They initially planned to execute him, since they couldn’t ID him. But the lieutenant, remembering he still had the small pouch around his neck, pulled out the coin to show the soldiers his unit’s insignia. One of the Frenchmen recognized that insignia, so he was spared.

Instead of being executed, the lieutenant was given a bottle of wine, probably as a form of reparation for his initial treatment. When he finally made it back to his squadron, it became a tradition for all service members to carry a unit-emblazoned coin at all times, just in case.

Inside DOD

When I recieved my Fire Department challenge coin, I was inducted into a club. Membership is granted only to those who can pass the test, figuratively and literally.

I knew that someday, I’d get a challenge coin produced for SIXFEET.

And then, along came Ice.

Ice emailed me unprovoked. A cold email to see if I’d be down to work with GS-JJ, a producer of patches and coins.

We came to a pretty standard agreement – if GS-JJ would provide some patches and coins for SIXFEET, I’d write a review about my experience. After we agreed on the particulars, I set out on the design process.

One half of the SIXFEET challenge coin.

Luckily, I’m pretty handy with Photoshop. So, I got to putting together some ideas for a coin and a simple morale patch. I chose to have a patch produced to fit the typical rucksack hook and loop rectangle – 2×3″. For a coin, I took a number of swings at different designed but eventually settled on a design that displays a handful of common phrases around here; ‘this is not a hobby’, ‘time effort pace and cadence’, ‘work beats worry’.

The team at GS-JJ was honestly amazing to work with. Responsive, clear, polite and professional. We went back and forth on design options without a day of lag between messages. We finally squared away the design and, after some digital ‘proofs’ to approve, the manufacturing process began.

Designing a coin

The other side of the SIXFEET challenge coin.

A few weeks later, a package was waiting for me on my front doorstep. To say that I was impressed with the quality of the coins and patches produced by GS-JJ would be a dramatic understatement.

I have had patches produced before. The embroidery featured on the patches I designed was perfect. The hook and loop on the reverse side created a strong attachment to my ruck and the patch themselves are good and stiff.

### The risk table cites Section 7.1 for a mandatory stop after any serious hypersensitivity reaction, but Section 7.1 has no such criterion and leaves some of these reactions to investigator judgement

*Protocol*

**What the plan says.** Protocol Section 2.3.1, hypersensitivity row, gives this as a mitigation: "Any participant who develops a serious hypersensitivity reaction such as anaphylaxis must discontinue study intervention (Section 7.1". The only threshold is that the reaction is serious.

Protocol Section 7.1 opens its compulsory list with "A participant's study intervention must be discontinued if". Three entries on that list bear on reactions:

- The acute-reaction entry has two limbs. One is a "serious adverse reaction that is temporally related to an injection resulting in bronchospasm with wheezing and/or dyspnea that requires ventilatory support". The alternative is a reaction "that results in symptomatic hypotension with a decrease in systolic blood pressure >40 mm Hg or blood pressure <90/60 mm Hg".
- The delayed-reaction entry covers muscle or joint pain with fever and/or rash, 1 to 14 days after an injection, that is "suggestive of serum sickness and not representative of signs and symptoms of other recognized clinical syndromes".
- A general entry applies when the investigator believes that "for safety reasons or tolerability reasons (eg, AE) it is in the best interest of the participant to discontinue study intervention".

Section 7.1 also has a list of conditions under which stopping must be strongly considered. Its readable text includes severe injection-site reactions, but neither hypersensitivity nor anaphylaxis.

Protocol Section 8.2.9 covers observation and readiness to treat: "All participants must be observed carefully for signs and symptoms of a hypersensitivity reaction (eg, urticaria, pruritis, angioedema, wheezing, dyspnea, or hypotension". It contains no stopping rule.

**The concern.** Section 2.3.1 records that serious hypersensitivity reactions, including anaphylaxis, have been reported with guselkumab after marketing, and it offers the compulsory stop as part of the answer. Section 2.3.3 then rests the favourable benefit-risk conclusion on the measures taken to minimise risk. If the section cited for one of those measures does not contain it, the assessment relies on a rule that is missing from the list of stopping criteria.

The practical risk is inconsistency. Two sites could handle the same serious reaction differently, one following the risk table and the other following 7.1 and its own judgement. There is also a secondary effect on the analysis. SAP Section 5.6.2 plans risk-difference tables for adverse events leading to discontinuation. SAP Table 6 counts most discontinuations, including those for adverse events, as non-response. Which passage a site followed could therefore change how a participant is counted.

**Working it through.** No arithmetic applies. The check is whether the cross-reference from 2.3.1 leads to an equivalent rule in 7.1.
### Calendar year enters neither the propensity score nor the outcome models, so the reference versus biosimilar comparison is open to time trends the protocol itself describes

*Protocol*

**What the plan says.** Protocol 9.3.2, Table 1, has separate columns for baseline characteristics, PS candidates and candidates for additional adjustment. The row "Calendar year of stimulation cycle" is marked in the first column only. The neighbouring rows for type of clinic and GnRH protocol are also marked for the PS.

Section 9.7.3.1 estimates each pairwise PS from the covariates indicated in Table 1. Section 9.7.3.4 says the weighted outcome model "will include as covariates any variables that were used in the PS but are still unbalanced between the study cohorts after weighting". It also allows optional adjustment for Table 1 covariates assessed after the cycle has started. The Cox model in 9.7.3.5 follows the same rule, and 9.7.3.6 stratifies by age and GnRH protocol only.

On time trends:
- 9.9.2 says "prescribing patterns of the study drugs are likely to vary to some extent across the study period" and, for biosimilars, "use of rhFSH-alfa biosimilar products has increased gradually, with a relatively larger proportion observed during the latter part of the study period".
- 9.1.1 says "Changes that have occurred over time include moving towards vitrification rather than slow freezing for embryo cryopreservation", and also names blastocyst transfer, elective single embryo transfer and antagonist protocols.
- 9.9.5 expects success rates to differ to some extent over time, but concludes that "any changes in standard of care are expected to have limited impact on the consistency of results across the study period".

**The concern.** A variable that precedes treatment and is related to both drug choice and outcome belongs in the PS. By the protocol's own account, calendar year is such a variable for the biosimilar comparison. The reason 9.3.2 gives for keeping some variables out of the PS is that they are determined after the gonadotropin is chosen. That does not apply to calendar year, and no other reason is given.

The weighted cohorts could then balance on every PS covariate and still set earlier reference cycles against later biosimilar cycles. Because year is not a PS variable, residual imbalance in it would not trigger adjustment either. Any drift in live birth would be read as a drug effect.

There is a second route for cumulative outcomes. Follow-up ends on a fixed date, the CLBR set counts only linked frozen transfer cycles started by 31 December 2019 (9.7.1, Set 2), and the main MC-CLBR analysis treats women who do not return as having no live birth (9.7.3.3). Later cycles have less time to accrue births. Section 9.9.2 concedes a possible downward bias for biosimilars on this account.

When we were in the design phase, I was looking for the patch to have the ‘Multicam Black’ pattern I’ve adopted for the text. We found that to be difficult to reproduce at the required scale. GS-JJ was clear about that. Instead of just trying to do it, shipping out a sub-par patch and washing their hands of another customer, they were honest about the expected outcome. I was really happy with that interaction – it felt like they were invested in the process as much as I was. As if they were actually focused on making a product that I’d be happy with – I can’t say the same for some of the patch makers I’ve worked with.

Finally, the challenge coin.

This. Thing. Is. Awesome.

It’s heavy. It’s bold. It’s numbered!

So – I didn’t even know this was possible, but on the edge of the coin, the crew at GS-JJ was able to individually number each coin. Therefore, enhancing the rarity of each one. That’s an AWESOME feature.

I even received a 3d-modelled video of the coin, click here to check it out!

The coin came out exactly as I had envisioned. It’s kind of difficult to imagine what a physical object will look like from a computer screen, but GS-JJ made it happen.

If your organization is in the market for a challenge coin, patch or token of achievement, I would boldly recommend GS-JJ. The team is easy to work with. From design to delivery, I didn’t see any reason to suggest otherwise.

This post is a sponsored partnership with GS-JJ, but the content I’ve written here is truthful and based on my personal experience.

For all custom challenge coins, firefighter challenge coins, police challenge coins, army challenge coins, navy challenge coins, visit GS-JJ.

Bill Dungey is a volunteer firefighter in Ontario, Canada. He is focused on fitness, mindset development and finding training opportunities to help the fire service make things better.